Ardenticatena maritima strain 110S(T) is a filamentous bacterium isolated from an iron-rich coastal hydrothermal field, and it is a unique isolate capable of dissimilatory iron or nitrate reduction among the members of the bacterial phylum Chloroflexi. Here, we report the draft genome sequence comprising 3,569,367 bp, containing 3,355 predicted coding sequences (CDSs). PMID:26430053

  17. Isolation and Identification of Cellulolytic Bacteria from the Gut of Holotrichia parallela Larvae (Coleoptera: Scarabaeidae)

    PubMed Central

    Huang, Shengwei; Sheng, Ping; Zhang, Hongyu

    2012-01-01

    In this study, 207 strains of aerobic and facultatively anaerobic cellulolytic bacteria were isolated from the gut of Holotrichia parallela larvae. These bacterial isolates were assigned to 21 genotypes by amplified ribosomal DNA restriction analysis (ARDRA). A partial 16S rDNA sequence analysis and standard biochemical and physiological tests were used for the assignment of the 21 representative isolates. Our results show that the cellulolytic bacterial community is dominated by the Proteobacteria (70.05%), followed by the Actinobacteria (24.15%), the Firmicutes (4.35%), and the Bacteroidetes (1.45%). At the genus level, Gram-negative bacteria including Pseudomonas, Ochrobactrum, Rhizobium, Cellulosimicrobium, and Microbacterium were the predominant groups, but members of Bacillus, Dyadobacter, Siphonobacter, Paracoccus, Kaistia, Devosia, Labrys, Ensifer, Variovorax, Shinella, Citrobacter, and Stenotrophomonas were also found. Furthermore, our results suggest that a significant amount of bacterial diversity exists among the cellulolytic bacteria, and that Siphonobacter aquaeclarae, Cellulosimicrobium funkei, Paracoccus sulfuroxidans, Ochrobactrum cytisi, Ochrobactrum haematophilum, Kaistia adipata, Devosia riboflavina, Labrys neptuniae, Ensifer adhaerens, Shinella zoogloeoides, Citrobacter freundii, and Pseudomonas nitroreducens are reported to be cellulolytic for the first time in this study. Our results indicate that the scarab gut is an attractive source for the study of novel cellulolytic microorganisms and enzymes useful for cellulose degradation. PMID:22489111

  18. Isolation and identification of cellulolytic bacteria from the gut of Holotrichia parallela larvae (Coleoptera: Scarabaeidae).

    PubMed

    Huang, Shengwei; Sheng, Ping; Zhang, Hongyu

    2012-01-01

    In this study, 207 strains of aerobic and facultatively anaerobic cellulolytic bacteria were isolated from the gut of Holotrichia parallela larvae. These bacterial isolates were assigned to 21 genotypes by amplified ribosomal DNA restriction analysis (ARDRA). A partial 16S rDNA sequence analysis and standard biochemical and physiological tests were used for the assignment of the 21 representative isolates. Our results show that the cellulolytic bacterial community is dominated by the Proteobacteria (70.05%), followed by the Actinobacteria (24.15%), the Firmicutes (4.35%), and the Bacteroidetes (1.45%). At the genus level, Gram-negative bacteria including Pseudomonas, Ochrobactrum, Rhizobium, Cellulosimicrobium, and Microbacterium were the predominant groups, but members of Bacillus, Dyadobacter, Siphonobacter, Paracoccus, Kaistia, Devosia, Labrys, Ensifer, Variovorax, Shinella, Citrobacter, and Stenotrophomonas were also found. Furthermore, our results suggest that a significant amount of bacterial diversity exists among the cellulolytic bacteria, and that Siphonobacter aquaeclarae, Cellulosimicrobium funkei, Paracoccus sulfuroxidans, Ochrobactrum cytisi, Ochrobactrum haematophilum, Kaistia adipata, Devosia riboflavina, Labrys neptuniae, Ensifer adhaerens, Shinella zoogloeoides, Citrobacter freundii, and Pseudomonas nitroreducens are reported to be cellulolytic for the first time in this study. Our results indicate that the scarab gut is an attractive source for the study of novel cellulolytic microorganisms and enzymes useful for cellulose degradation. PMID:22489111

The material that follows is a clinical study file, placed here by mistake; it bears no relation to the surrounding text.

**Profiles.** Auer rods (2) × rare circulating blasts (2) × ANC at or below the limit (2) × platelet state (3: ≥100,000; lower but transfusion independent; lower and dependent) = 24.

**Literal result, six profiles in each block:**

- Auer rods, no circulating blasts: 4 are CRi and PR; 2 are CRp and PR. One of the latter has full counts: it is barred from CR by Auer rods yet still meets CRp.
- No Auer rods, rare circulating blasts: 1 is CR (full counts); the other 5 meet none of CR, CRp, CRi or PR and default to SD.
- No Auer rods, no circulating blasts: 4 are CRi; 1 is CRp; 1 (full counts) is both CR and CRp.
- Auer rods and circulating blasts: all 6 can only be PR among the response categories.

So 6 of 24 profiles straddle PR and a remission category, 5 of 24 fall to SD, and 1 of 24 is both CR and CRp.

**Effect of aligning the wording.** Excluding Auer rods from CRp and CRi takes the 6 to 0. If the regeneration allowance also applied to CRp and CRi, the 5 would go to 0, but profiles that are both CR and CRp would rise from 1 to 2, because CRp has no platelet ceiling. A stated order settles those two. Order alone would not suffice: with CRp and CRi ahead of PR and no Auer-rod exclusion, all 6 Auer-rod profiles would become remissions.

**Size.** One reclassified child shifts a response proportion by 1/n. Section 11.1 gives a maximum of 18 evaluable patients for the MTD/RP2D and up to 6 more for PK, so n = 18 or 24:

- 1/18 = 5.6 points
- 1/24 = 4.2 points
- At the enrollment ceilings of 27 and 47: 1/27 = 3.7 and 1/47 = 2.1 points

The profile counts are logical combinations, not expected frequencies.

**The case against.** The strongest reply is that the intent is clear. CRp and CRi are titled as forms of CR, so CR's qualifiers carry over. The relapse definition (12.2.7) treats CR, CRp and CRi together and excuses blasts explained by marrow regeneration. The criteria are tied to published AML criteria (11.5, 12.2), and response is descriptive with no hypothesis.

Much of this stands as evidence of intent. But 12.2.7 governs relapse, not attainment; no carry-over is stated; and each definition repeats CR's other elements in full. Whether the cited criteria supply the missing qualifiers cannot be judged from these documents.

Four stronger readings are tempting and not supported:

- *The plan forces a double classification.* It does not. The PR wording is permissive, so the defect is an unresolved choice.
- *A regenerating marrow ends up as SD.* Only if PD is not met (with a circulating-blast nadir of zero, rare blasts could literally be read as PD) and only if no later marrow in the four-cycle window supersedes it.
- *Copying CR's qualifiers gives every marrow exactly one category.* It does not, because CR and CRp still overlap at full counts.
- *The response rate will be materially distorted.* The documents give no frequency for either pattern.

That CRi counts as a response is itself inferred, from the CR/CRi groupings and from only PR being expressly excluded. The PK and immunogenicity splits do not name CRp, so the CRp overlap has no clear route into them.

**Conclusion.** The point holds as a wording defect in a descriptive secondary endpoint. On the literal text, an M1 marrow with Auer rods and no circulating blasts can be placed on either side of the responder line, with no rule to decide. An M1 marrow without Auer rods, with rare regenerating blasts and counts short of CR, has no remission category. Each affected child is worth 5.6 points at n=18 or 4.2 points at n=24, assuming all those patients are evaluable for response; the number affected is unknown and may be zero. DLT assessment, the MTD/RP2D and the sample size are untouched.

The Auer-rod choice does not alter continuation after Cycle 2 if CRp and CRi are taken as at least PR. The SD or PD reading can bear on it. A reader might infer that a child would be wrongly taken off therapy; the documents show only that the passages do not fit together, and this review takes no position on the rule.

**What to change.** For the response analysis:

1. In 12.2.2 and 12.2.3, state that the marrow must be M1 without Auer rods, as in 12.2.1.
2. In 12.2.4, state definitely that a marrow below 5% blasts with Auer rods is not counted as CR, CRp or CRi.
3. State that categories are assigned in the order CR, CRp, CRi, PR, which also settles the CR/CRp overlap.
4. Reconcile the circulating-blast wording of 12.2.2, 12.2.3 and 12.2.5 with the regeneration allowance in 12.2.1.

19. Search for uro-genital tract infections in patients with symptoms of prostatitis. Studies on aerobic and strictly anaerobic bacteria, mycoplasmas, fungi, trichomonads and viruses.

    PubMed

    Mårdh, P A; Colleen, S

    1975-01-01

    Seventy-nine patients with symptoms of nonacute prostatitis and 20 healthy volunteers were examined for uro-genital tract infection with bacteria, mycoplasmas, fungi, trichomonads and viruses. No differences in the results of the bacterial cultures were found between the patients and the controls. In only a few cases were established urinary tract pathogens found, but in no instance were these findings reproducible in later specimens. The cultures of the expressed prostatic fluids and the samples of semen gave no information of the occurrence of bacteria over and above that obtainable from examination of the urethral specimens. Significant bacteriuria was not found in any of the patients. Though Neisseria gonorrhoeae could not be isolated from any of the subjects, immunofluorescent studies revealed such organisms in seminal fluid in 8% of the patients. Nine of the patients had 1 to 3 years been considered successfully treated for gonorrhoea. Five of these nine patients were still found to harbour gonococci, as judged from the immunofluorescent studies. Corynebacterium vaginale was recovered in an equally low frequency (5%) from the patients and the volunteers. There was no significant difference in the incidence of T-mycoplasmas between the patients (46%) and the controls (35%), while Mycoplasma hominis was only found in the patients (10%). Trichomonas vaginalis could not be detected in wet smears of expressed prostatic fluid in any of the subjects, but could be cultured from one such specimen. Metacycline treatment (performed according the double blind cross-over technique) was studied for effects on the bacterial flora. In about 10% of the patients, an earlier not observed relative dominance of gram-negative rods was found on the cultures made after the therapy. Candida albicans was only isolated from the patients. It was found more often after (24%) than before the (15%) treatment. Complement-fixing antibodies to N. gonorrhoeae, cytomegalovirus and Chlamydia were found in 10, 19, and 33% of the patients, respectively. The corresponding figures for the healthy males were 0, 20 and 5%. PMID:175434